And [God] said, Take now thy son, thine only son Isaac, whom thou lovest, and get thee into the land of Moriah; and offer him there for a burnt offering upon one of the mountains which I will tell thee of. And Abraham rose up early in the morning, and saddled his ass . . . . and Abraham built an altar there, and laid the wood in order, and bound Isaac his son, and . . . Abraham stretched forth his hand, and took the knife to slay his son.
This is going to hurt me more than it hurts you.
Ever wonder what Isaac thought about his father after that ram showed up?
What, for instance, was Friday Night Dinner like? When Isaac asked Abraham to pass the challah, did he have to stifle-back denunciations and ire? (“Motherfucker tied me to a fucking rock and fucking held a fucking knife to my throat and then said, ‘Nevermind’ like it was nothing! What the fucking-fuck?”) Did he plan retribution with a Gefilte fish? Were his fantasies filled with bludgeoning his father with Sarah’s gluten-free Kugel? Did he think, “Someday we are going to have to stop putting so much yeast in this bread so a son can use it as a weapon . . .” Family dinner eaten among old-injuries are never about nutrition. Just ask Laura Esquivel, or any Hermeticist, if you are angry in the midst of food, anger is what you will consume. And it will, in turn, eat you up.
But, maybe Isaac didn’t spend his Friday Night Dinners hatin’-on his da. Could it be that Isaac, respecting the God of his father, accepted the situation as necessary and as difficult for his father to perform as it was for him to endure?
How can a child conceptualize this?
I’ve recently had to saddle up my ass and make a similar sacrifice. I had been instructed to “cut that one loose.”
Admittedly, I was not as immediately obedient as Abraham was, I couldn’t imagine why my genius/deity would call me up to Mount Moriah. So I dawdled and delayed and made the situation much worse in the doing. But – eventually – I went. Hoping wildly for a last-minute beast of burden, I held my (metaphorical, of course) knife to the throat of someone I loved. Not only was I allowed to cut, but because of my initial hesitation, I had to twist the knife and salt the wound. But if I’m Abraham in this metaphor, why did I had to slit the throat of my beloved rather than being rescued by an eleventh-hour beast?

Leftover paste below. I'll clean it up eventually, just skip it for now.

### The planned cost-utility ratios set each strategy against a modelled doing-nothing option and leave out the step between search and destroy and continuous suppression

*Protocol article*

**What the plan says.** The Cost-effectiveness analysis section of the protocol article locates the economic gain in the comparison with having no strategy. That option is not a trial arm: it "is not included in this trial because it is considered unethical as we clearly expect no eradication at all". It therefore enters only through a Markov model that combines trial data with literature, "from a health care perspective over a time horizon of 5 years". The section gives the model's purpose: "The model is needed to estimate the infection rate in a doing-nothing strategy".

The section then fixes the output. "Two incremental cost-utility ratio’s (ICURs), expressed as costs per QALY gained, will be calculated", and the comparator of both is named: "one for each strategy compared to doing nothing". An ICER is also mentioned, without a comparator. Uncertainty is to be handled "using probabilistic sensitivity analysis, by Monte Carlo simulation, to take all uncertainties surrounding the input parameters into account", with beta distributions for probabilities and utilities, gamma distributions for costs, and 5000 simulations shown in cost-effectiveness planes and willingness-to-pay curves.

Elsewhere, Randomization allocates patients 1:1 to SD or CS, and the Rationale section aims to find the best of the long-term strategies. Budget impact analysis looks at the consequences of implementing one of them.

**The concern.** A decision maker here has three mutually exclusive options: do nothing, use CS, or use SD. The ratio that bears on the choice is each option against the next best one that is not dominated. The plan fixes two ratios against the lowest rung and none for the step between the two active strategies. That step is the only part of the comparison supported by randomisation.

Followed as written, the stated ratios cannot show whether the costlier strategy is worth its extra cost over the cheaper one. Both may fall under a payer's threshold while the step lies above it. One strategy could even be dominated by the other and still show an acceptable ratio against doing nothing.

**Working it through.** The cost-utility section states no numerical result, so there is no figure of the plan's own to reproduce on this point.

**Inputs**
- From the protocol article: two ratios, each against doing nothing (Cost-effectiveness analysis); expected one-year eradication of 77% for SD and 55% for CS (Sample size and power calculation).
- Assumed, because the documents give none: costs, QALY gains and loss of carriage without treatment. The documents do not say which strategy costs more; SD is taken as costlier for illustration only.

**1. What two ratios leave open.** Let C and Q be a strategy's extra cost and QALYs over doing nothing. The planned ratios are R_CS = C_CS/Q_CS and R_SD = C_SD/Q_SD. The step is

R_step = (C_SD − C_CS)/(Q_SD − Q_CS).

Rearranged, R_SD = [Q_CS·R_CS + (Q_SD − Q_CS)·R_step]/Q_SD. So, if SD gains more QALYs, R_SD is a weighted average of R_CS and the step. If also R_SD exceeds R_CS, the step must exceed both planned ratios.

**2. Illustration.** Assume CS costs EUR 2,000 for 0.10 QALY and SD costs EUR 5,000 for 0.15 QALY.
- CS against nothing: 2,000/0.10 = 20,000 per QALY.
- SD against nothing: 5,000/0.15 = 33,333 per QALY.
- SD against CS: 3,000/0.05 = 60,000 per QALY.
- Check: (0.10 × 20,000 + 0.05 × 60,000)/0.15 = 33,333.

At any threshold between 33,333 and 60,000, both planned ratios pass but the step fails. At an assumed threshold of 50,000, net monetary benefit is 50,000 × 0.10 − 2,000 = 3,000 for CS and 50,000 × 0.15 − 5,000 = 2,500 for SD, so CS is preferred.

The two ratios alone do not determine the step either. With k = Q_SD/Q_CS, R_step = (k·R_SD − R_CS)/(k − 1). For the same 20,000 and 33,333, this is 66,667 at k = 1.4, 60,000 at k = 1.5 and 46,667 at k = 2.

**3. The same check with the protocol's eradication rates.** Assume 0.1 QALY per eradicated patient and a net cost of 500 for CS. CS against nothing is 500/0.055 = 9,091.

This is why I’m thinking about scapegoats.
The story of the binding of Isaac is problematic. Not only in the telling of little Sunday School children that they are to worship a god that may or may not tell their mommies and daddies to sacrifice their chubby cheeks, but even Kierkegaard, who admittedly had daddy issues of his own, had his mind blown by Abraham’s parenting skills. But the biggest issue people tend to talk about in regard to Abraham’s actions is that if someone today were to claim that God told him to kill his son, we would do a psych panel and send them off for some hard time. But “God” spoke to Abraham and when “God” (or whatever you choose to call her) really wants to tell us something, she has a way of doing so that lets us know without a doubt that we are not delusional. So the problem is not that Abraham was uncertain about his order, but he was very certain about it.
In Violence and the Sacred (1972), René Girard writes about religion and violence and claims that what he calls the “mimetic cycle of violence” is at the root of human culture. For instance, in his discussion of The Ten Commandments, Girard parallels “coveting” to “mimetic desire.” You see, after our needs for food, shelter, and sex are met, we have no real default for desires. Like Hannibal Lecter teaches us, we learn what to desire by watching others. We see others with certain material goods, family situations, financial prospects, physical attributes, intellectual capacities, social standing, spiritual blessings, etc. and (particularly when we are underwhelmed by our own lives, we intuit that those things possessed by the other must be desirable, and then start wanting those thing for ourselves. We covet.
My understanding of covetousness goes a step further. When I was growing up, Brother PreacherMan taught us that coveting was not just “wanting something like what someone else had”, but “wanting the thing itself” – in other words, wanting to take it from the other, thereby leaving the other without. Here is where I was always taught “sin” of covetousness resided. Not in the wanting to emulate but in the wanting to dispossess another for solipsistic gain.
Now, as a grown-up, I just call this “meanness.” An interesting word. Meanness – not just being stingy or cruel, but being inferior or common.